Given this, it is rather clear that if the NDP are to move forward, they must stand up and stand out as the only real alternative to the present status quo — as the only social democratic party that can actually bring together the priorities of social and economic justice without sacrificing the health and sustainability of our precious environment. Their first order of business must be to immediately and aggressively press forward on those political and environmental campaign planks that are shared by the B.C. Greens.
On this account Stand.earth has does us a great favor by issuing a report card that compares the environmental initiatives shared by both the B.C. NDP and Green Party. In B.C. NDP leader John Horgan’s own words, one of the primary goals of the NDP is to “make B.C. a leader in climate action” by pushing for stronger climate regulations, defeating Kinder Morgan, Petronus LNG, the Site C Dam, energy-efficiency retrofits to public buildings and residential homes and coal exports. These are also initiatives putatively shared by Andrew Weaver’s Green Party. I say “putative” because in his late campaign rhetoric Weaver showed deeper personal and perhaps even ideological affinities with Christy Clark’s Liberals than he did with the NDP and John Horgan.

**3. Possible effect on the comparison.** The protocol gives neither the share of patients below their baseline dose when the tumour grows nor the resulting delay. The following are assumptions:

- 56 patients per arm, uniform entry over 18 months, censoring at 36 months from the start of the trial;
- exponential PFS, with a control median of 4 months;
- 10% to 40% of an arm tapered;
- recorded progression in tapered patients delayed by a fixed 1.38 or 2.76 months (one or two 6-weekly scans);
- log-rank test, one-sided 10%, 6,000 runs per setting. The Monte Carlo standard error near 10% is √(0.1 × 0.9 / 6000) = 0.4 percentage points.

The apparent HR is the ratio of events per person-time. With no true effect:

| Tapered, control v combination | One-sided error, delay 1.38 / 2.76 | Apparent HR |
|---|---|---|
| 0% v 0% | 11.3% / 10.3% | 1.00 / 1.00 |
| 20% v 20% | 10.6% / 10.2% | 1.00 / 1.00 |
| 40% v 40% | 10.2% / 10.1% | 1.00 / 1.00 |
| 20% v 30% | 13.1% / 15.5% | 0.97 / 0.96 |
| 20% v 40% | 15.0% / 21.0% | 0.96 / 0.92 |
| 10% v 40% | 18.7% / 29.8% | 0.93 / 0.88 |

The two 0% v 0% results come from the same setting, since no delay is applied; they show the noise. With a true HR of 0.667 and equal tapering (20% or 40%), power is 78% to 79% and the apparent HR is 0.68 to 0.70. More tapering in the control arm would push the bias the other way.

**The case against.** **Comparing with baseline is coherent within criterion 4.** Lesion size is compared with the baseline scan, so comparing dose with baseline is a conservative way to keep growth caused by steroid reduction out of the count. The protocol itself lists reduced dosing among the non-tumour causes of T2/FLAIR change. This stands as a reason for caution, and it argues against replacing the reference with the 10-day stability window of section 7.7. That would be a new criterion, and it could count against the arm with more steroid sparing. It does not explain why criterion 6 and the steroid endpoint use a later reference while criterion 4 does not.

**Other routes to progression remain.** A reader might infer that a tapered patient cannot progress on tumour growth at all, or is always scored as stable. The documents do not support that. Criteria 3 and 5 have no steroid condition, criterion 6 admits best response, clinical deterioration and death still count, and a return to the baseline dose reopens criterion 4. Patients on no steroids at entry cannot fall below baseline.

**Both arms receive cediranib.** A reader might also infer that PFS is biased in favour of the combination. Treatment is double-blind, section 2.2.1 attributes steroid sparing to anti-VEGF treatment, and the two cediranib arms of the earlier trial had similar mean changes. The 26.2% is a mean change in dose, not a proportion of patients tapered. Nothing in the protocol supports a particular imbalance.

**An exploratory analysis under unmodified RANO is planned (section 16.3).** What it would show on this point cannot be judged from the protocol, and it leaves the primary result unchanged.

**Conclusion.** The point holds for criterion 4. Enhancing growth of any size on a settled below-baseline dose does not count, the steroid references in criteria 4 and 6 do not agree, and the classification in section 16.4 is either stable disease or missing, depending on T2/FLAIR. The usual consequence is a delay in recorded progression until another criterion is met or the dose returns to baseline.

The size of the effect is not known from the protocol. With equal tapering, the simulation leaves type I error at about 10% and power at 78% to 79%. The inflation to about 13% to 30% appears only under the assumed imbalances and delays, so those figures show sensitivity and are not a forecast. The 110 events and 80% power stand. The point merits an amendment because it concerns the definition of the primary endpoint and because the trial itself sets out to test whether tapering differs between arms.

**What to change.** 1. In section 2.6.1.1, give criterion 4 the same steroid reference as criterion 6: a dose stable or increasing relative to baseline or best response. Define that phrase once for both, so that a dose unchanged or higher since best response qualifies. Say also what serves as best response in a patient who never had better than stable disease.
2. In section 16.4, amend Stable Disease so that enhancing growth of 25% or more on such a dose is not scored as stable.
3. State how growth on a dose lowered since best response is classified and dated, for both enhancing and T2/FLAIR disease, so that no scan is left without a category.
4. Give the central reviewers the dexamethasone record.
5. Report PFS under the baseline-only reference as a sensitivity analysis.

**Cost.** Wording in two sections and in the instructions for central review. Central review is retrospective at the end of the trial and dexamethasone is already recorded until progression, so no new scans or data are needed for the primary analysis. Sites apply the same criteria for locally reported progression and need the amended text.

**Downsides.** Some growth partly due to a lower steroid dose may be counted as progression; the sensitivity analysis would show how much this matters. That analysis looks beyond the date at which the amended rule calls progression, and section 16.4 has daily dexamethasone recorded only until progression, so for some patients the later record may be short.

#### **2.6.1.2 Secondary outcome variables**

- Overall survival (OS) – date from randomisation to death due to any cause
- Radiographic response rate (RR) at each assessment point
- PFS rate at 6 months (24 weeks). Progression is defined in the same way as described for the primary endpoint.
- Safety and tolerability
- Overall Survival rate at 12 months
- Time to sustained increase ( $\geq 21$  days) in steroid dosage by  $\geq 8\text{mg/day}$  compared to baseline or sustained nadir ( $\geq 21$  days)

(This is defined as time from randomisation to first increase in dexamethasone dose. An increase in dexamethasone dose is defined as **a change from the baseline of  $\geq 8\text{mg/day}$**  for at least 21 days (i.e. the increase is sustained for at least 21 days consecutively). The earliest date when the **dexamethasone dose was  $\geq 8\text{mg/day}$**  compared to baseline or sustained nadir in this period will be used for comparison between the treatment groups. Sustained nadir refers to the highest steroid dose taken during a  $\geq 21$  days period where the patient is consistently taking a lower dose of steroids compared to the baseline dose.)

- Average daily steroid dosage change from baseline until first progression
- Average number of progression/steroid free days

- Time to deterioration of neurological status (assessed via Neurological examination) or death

At the same time, there is some understandable skepticism among green supporters about whether the NDP can be depended upon to stop Kinder Morgan. Horgan does not really want to incur the wrath of Rachel Notley and the Alberta NDP, nor for that matter potential union support. Thus, at least on Kinder Morgan, he has sometimes appeared ambivalent.